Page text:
Sunday, March 25, 2012

Peasant revolt in the 6th century AD

I have been eagerly reading up a book by the eminent historian R.S.Sharma called India's Ancient Past. I may write down a review of the book and the reason why i picked up R.S.Sharma's book to know about India's ancient past at a later point of time. However, that is not the point of this post. While reading up the chapters on South India, i came across this interesting section called The Kalabhra Revolt.

R.S.Sharma says that Kalabhras are a tribe that overthrew the once powerful Cholas, Cheras and Pandyas of the South India, somewhere in the 6th century AD. The interesting aspect of their ascendancy to power was that it was not a traditional conquest, but more of a peasant revolt against the existing social order. He also says that this tribe had the patronage of the Buddhists, as that was a flourishing religion in the south at that time.

As a radical force that waged war against the existing social order, probably Kalabhras set the tone of the Dravidian fight against the Brahminical order, which is still thriving in the Tamil political landscape. Typical of the popular culture, this period in South Indian history is called the dark ages.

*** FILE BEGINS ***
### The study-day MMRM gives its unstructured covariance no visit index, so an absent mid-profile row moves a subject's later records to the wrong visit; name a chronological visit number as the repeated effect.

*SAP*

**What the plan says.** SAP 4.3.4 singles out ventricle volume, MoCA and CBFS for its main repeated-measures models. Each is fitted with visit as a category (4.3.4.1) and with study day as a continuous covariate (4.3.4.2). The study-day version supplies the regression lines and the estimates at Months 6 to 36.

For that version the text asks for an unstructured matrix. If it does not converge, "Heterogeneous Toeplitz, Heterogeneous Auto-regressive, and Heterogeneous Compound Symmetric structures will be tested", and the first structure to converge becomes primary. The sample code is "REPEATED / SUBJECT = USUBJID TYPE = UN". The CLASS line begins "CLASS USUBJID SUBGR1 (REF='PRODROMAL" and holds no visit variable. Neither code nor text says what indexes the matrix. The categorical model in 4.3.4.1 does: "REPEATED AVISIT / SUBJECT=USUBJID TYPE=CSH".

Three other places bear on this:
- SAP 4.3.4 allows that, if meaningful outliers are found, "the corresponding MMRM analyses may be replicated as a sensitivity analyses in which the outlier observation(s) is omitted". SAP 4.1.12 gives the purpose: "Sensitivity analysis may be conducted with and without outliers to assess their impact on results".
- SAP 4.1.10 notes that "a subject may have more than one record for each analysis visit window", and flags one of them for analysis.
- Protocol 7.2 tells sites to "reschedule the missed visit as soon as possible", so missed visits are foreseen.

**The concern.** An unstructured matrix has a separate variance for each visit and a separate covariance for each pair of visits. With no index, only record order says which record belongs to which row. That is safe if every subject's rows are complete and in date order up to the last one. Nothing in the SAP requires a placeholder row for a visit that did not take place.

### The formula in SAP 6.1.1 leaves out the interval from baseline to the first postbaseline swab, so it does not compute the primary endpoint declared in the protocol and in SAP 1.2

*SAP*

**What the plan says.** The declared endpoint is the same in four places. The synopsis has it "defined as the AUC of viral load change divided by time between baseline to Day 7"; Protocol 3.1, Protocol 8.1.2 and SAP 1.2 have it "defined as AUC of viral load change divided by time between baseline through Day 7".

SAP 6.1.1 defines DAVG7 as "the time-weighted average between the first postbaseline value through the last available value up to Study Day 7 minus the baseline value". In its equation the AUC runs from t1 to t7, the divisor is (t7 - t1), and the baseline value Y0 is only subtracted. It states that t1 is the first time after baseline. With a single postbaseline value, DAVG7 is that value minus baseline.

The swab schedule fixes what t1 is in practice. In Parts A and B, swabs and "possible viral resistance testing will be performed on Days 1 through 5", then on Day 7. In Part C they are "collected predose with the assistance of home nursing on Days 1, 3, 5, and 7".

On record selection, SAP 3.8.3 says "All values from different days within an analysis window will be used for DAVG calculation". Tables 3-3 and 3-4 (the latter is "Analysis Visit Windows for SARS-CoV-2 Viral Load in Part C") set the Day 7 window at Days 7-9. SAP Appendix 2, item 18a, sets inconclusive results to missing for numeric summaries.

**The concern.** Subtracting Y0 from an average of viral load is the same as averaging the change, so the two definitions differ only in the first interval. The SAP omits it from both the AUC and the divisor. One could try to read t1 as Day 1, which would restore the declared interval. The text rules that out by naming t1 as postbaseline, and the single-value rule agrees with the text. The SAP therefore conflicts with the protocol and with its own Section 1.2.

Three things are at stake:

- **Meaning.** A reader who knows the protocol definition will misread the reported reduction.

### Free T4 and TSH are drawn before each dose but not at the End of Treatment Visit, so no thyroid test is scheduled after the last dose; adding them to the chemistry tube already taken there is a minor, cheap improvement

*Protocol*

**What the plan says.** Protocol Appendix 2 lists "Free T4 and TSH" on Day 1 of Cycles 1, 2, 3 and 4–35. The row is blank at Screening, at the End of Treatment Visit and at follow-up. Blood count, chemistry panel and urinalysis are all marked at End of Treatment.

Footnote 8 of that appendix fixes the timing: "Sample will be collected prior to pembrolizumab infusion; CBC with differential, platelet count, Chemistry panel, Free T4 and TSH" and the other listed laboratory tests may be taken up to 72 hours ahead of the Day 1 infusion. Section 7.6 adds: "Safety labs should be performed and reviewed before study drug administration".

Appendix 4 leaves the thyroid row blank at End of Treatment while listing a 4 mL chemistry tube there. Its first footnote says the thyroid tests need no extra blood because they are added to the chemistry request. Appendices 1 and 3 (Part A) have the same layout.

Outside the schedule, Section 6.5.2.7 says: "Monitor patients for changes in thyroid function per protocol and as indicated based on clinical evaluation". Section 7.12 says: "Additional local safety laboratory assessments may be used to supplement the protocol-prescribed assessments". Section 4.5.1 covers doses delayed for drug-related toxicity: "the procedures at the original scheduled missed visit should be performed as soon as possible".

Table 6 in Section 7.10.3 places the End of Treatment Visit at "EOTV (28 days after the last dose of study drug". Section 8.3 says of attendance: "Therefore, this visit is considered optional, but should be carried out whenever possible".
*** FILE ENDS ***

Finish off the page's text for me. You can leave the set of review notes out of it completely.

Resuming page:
The land grants offered by the rulers greatly helped some sections of the society and the peasants, who were an integral part of the economy were marginalized by this unequal distribution of land. Sharma emphasizes that the ascendancy of Kalabhras and their 75 odd years of rule was forced out of the injustice meted out by the rulers at that time.

It is also interesting that the vestiges of the rulers ousted by the Kalabhras joined forces to oust them from power. The Chalukya's of Badami, the left over Pandyas and Pallavas fought together to bring an end to the so called evil empire of the Kalabhras.

This juncture in history is so important and fascinating because it shows that injustice meted out to people wont last long and the general populace will fight the tyranny at some point. It is also notable that not much of written evidence exists of this period. Kalabhras being a revolutionary state did not have much time to pen down their achievements, but were mostly tied up resisting the overtures of the rulers they dethroned trying to return back to power.

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